"Wasnie started his hockey career at the tender age of 14, playing on the same forward line with Joey Thorsteinson, also now a Miller, and Frankie Sheppard in the midget ranks of Winnipeg. It was nothing for his team to score from 15 to 20 goals per game in those days, and Nick himself propelled 10 or 12 of them himself. After two years in midget hockey and two more in junior competition, Nick moved into the senior ranks at Coleman, Alberta. It was there where he started for the professional ranks, in one game scoring five goals and two assists in a nine goal contest."
Alfred Dayton, a N. V. sportswriter in headlining a story "Wasnie Wins for Americans," had this to say: "Nick Wasnie, a castoff from the Canadiens, slammed across two goals for the Americans at Madison Square Garden, Dave Trottier scored the lone Maroon goal and so the Star Spanglers won, 2-1, It was thrilling game and Wasnie, besides being the outstanding player on the attack, also saved his team with some fine clearing around the goal. All in all he delivered just about everything expected of a hockey forward.
"The writer first met Wasnie three years ago on a trip from Boston to Montreal. It was his first season with the Canadiens. and on that train ride, which ended in a Canadien championship, he seemed far too quiet and retiring for the effervescent Frenchmen. He had been brought from the Winnipeg Maroons earlier in the season and no doubt his subdued nature worked against him. At any rate the Canadiens asked waivers on him last summer and the Americans lost no time in putting the hooks around him.
"He is still quiet and retiring, but in the last month, he has started to play just about the best hockey of any forward in the league. The Canadiens, fighting for a play-off berth, no doubt could make good use of some of the goals he has scored for their arch rivals, the Americans. Later, when he played with the Minneapolis Millers, Irv Rudick, a Minneapolis Tribune sportswriter, headlined a story: "Nick Wasnie Stars as Millers Win; Oklahoma City Outclassed in Clash at Arena; Minneapolis Right Winger Tallies Three and Assists in Fourth Goal."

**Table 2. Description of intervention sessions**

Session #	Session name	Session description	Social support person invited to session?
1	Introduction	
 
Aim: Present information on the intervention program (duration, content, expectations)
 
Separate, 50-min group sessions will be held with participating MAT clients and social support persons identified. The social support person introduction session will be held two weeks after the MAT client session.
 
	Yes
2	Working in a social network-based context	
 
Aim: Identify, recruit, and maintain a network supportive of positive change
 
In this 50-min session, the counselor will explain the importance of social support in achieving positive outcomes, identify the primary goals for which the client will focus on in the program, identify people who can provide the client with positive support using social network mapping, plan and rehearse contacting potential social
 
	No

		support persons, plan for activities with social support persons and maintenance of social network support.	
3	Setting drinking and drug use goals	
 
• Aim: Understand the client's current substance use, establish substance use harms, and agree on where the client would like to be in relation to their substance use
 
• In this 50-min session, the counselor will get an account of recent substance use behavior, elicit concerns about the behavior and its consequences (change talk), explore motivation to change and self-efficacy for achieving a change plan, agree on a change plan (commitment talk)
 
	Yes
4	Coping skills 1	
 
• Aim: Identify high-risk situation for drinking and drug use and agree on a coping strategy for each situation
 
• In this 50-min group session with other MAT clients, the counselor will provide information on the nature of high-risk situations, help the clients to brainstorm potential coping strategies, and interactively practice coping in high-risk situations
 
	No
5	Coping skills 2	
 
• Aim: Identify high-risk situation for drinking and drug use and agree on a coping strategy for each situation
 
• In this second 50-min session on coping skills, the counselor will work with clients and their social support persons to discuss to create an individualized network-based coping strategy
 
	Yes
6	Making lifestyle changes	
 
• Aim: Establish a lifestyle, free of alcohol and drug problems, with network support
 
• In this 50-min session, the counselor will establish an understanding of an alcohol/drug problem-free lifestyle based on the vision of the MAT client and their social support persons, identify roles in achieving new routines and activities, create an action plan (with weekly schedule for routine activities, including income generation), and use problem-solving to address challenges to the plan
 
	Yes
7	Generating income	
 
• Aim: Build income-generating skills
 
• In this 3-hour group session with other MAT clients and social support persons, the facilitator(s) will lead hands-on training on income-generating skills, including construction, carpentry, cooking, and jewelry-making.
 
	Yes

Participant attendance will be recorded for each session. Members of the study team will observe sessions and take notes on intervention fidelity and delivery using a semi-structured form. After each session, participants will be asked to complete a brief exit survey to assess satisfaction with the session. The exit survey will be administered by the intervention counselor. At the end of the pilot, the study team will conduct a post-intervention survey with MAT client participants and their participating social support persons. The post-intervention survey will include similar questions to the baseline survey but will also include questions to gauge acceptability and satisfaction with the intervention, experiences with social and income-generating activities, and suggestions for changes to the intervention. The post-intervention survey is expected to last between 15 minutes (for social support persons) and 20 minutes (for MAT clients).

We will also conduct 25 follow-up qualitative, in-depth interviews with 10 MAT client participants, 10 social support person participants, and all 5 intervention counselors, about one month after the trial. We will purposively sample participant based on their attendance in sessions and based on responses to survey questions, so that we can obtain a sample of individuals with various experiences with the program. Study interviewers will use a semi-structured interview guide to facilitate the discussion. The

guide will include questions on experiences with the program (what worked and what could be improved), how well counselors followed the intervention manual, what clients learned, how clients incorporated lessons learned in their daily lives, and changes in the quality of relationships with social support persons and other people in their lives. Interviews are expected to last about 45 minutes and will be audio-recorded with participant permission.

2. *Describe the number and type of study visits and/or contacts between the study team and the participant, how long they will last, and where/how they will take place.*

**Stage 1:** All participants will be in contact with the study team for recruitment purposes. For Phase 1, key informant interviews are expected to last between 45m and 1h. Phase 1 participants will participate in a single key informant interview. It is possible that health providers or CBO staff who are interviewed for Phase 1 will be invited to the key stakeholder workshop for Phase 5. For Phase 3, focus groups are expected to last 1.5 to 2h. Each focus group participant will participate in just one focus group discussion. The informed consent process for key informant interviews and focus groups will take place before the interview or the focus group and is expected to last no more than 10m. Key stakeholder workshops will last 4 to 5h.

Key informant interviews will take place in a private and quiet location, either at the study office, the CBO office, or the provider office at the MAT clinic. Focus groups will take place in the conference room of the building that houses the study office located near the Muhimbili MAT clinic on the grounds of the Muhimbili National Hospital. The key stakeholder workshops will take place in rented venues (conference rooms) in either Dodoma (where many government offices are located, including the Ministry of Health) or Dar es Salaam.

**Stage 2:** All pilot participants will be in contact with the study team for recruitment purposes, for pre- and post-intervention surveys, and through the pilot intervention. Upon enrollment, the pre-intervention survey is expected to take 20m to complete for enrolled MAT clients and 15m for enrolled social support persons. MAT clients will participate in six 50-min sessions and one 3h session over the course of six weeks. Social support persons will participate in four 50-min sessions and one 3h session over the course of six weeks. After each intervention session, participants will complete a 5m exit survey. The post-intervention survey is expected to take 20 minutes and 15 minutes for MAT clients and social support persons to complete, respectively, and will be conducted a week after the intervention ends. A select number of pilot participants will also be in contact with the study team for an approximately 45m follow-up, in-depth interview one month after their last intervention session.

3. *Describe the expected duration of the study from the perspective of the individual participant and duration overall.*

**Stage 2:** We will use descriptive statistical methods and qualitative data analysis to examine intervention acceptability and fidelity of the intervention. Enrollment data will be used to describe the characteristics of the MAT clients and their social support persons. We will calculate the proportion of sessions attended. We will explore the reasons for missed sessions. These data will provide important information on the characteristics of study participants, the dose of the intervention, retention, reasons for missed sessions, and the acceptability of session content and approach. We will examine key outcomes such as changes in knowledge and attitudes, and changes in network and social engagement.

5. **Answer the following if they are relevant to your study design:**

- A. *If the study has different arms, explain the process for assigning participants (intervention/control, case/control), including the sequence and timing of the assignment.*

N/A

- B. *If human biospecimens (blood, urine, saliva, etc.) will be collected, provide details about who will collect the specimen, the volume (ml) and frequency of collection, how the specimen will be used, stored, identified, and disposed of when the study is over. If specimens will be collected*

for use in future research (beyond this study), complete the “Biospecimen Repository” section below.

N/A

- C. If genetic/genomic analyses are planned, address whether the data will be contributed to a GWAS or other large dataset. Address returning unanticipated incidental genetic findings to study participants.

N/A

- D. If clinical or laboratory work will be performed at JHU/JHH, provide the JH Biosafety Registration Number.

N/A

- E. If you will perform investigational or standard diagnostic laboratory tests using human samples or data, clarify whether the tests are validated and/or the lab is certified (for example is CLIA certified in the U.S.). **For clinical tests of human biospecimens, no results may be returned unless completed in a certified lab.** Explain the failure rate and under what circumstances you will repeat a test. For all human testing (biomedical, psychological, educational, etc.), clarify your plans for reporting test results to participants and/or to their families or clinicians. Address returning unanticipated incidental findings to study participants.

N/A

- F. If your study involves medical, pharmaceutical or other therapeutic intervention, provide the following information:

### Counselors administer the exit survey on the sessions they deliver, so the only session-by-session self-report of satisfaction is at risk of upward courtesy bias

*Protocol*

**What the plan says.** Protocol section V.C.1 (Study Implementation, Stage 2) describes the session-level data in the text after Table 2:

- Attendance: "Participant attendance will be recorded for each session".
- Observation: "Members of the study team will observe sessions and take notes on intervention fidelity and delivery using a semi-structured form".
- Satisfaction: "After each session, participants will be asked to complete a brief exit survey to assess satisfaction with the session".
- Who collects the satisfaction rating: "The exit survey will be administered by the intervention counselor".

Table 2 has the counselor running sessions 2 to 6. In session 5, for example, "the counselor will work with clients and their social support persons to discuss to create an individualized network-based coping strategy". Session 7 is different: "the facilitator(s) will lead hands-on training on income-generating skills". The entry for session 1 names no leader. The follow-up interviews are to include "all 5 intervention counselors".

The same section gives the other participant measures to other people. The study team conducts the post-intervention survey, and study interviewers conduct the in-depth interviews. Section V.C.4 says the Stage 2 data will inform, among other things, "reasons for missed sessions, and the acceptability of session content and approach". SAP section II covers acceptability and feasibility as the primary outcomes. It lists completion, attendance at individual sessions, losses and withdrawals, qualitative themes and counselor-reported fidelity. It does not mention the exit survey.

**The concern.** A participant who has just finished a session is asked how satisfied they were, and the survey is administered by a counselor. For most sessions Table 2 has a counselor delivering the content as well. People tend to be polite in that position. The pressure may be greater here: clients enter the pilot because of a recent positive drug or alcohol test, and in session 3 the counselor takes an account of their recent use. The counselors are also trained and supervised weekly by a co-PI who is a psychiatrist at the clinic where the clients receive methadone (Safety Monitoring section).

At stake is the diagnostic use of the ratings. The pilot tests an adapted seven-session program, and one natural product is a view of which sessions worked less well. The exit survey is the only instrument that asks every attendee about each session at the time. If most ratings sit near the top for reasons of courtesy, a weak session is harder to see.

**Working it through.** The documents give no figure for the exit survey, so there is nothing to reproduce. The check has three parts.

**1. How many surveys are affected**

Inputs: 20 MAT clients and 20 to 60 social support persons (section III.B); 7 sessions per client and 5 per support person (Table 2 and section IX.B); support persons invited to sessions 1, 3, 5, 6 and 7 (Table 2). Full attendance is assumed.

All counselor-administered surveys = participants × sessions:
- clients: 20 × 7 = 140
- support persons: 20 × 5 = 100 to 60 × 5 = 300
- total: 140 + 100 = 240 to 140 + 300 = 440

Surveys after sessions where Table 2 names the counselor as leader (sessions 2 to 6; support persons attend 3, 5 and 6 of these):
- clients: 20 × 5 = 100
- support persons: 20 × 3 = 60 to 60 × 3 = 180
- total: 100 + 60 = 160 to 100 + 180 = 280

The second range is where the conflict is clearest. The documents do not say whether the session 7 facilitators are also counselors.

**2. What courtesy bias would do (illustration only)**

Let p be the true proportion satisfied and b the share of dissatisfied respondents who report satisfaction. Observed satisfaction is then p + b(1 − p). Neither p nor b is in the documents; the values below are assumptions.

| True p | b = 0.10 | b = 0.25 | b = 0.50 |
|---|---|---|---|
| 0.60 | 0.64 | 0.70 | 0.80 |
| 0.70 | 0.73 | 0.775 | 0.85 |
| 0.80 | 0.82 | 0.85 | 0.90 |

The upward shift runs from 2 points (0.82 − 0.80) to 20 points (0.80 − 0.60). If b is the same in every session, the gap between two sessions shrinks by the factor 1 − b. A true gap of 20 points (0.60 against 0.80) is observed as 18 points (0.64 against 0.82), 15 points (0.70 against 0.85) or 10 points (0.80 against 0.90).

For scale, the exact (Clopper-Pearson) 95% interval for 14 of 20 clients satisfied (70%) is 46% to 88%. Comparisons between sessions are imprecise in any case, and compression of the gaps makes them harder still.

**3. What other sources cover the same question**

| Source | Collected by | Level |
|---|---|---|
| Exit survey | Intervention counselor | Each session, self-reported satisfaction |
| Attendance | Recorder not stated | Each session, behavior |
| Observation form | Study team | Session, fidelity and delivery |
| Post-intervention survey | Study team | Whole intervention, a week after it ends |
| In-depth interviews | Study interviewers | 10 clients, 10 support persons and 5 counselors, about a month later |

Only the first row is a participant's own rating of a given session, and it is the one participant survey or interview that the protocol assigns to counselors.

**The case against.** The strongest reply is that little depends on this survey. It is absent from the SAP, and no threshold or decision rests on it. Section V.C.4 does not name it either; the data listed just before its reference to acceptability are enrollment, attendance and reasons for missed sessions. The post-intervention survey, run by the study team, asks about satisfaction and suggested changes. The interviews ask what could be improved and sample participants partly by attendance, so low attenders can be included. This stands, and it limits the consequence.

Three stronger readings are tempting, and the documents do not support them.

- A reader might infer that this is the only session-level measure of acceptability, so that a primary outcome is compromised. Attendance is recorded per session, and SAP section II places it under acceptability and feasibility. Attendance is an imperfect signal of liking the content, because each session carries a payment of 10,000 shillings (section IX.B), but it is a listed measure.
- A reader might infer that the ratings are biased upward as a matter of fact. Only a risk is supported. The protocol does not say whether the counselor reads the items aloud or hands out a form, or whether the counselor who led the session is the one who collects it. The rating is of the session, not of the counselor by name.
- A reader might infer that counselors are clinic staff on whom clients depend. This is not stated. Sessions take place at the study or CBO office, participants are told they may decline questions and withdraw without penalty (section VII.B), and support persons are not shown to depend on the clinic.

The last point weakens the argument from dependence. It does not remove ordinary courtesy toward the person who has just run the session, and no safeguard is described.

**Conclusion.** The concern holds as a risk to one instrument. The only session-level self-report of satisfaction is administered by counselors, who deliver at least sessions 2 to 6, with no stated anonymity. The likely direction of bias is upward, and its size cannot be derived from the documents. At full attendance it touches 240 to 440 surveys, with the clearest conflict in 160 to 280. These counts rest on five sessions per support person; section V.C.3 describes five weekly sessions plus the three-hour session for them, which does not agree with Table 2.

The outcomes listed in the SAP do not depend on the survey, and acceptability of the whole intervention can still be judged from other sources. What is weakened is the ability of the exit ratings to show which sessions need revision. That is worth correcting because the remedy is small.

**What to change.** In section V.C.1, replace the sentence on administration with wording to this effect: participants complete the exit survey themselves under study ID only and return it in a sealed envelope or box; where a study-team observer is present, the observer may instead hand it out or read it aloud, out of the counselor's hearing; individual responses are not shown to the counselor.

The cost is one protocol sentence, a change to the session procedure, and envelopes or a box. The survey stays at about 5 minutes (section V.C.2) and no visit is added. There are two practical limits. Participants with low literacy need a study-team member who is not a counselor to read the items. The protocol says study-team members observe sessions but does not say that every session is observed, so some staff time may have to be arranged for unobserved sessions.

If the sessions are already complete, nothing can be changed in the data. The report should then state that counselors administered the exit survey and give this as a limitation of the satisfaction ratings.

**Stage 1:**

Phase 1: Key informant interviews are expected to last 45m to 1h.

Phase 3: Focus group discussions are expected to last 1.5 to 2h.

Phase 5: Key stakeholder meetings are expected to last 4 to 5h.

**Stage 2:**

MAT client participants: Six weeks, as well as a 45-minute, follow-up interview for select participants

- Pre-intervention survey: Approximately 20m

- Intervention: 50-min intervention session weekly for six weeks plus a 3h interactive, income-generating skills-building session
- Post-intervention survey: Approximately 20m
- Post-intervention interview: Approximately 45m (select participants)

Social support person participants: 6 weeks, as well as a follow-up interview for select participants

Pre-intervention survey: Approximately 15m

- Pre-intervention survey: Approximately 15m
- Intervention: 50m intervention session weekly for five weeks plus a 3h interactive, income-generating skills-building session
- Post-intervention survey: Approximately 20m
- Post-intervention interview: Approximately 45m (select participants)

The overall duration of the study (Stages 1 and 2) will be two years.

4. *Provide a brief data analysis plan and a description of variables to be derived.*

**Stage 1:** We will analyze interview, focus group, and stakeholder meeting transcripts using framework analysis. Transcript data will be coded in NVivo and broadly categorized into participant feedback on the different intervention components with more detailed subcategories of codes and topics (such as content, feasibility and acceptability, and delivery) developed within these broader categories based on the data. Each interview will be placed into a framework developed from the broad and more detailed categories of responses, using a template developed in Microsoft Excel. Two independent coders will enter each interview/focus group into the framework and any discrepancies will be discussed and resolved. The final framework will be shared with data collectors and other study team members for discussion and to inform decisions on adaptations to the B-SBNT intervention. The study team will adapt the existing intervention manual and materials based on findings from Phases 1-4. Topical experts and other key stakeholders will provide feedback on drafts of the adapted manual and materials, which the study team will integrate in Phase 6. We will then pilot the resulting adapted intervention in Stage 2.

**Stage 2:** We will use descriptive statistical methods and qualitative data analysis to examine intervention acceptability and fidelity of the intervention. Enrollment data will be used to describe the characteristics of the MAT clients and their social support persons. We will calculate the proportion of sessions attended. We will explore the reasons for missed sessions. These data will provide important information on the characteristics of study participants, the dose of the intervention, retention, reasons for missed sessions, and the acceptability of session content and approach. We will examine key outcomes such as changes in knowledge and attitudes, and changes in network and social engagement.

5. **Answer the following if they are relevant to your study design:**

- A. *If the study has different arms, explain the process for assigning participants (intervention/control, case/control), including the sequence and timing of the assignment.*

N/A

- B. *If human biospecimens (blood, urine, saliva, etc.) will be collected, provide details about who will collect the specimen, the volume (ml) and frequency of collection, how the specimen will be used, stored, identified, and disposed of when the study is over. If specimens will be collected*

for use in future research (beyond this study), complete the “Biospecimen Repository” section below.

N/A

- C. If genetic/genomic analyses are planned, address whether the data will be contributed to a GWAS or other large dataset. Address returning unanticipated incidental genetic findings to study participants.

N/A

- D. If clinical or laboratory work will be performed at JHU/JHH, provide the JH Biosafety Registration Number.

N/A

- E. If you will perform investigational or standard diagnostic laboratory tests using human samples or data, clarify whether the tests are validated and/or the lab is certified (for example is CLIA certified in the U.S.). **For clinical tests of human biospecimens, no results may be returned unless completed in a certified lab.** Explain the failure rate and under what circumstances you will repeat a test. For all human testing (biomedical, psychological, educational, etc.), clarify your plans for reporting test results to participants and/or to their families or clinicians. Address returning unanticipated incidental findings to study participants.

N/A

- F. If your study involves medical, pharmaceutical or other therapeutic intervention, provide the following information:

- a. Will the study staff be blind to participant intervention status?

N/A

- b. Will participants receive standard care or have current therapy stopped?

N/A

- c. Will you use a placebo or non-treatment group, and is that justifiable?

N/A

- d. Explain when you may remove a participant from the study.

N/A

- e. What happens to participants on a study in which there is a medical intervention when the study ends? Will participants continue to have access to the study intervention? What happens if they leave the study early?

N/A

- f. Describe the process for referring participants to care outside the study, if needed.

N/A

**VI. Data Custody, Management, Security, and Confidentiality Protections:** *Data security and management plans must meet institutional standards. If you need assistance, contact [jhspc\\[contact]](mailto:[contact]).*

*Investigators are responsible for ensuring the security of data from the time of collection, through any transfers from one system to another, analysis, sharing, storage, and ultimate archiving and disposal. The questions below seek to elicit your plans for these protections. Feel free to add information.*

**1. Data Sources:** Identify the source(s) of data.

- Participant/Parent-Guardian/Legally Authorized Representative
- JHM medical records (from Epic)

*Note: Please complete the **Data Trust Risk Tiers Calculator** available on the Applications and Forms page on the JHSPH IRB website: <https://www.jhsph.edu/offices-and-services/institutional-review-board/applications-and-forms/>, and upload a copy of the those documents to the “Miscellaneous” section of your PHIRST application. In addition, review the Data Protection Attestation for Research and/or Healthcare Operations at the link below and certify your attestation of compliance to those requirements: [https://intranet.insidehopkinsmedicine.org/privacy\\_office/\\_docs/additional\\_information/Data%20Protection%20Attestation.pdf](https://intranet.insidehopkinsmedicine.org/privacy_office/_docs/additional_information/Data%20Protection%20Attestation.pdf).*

Wrote Rudick: "Nick Wasnie, a dark-haired right winger, went on a scoring spree against the Warriors from Oklahoma City at the Arena and the Millers skated off with a 4-1 triumph. The speedy forward, showing better form with each start, reached his peak since joining the Minneapolis sextet nearly a month ago to slam three shots past Goalie Hub Nelson and assist in all four of his team's scores."
"Possessing one of the hardest shots of the league, Wasnie had been unable to find the range with any degree of consistency before Wednesday night. He plunked one in here and there and assisted in others, but it has been a long, long time since the mild-mannered Wasnie had a night like that against the Warriors. His first shot was a sweeping curve of which even Dizzy Dean would have been envious."
Another article in the Minneapolis Tribune called him "The best stick handler in the league," quoting "an old Arena standby who watched Nick Wasnie put on an exhibition that one would expect in the National league and not in the Central."
The writer added. "He was pretty close to the truth for 'Pale Face' Nick with his expressionless face can guide that puck through a group of big and little opponents as niftily as one could ask. He's really a polished hockey player."
In his Lowdown on Sports column, the Tribune's long time sports editor Charles Johnson noted: "Minneapolis and Central league hockey fans never will be able to explain why or how their steadily improving team ever got Nick Wasnie out of the NHL. When one realizes that this major circuit is scouting almost every minor loop game in search of new material, Wasnie's departure from the NHL is almost unbelievable. There isn't a more finished performer in the Central league than this same Minneapolis right winger. Certainly he is a far better player than any one that has been purchased so far this winter and much more valuable than any one that has gone out of this hockey territory in recent years."
Reproduced from the Centennial Edition of the Brainerd Daily Dispatch (1871-1971).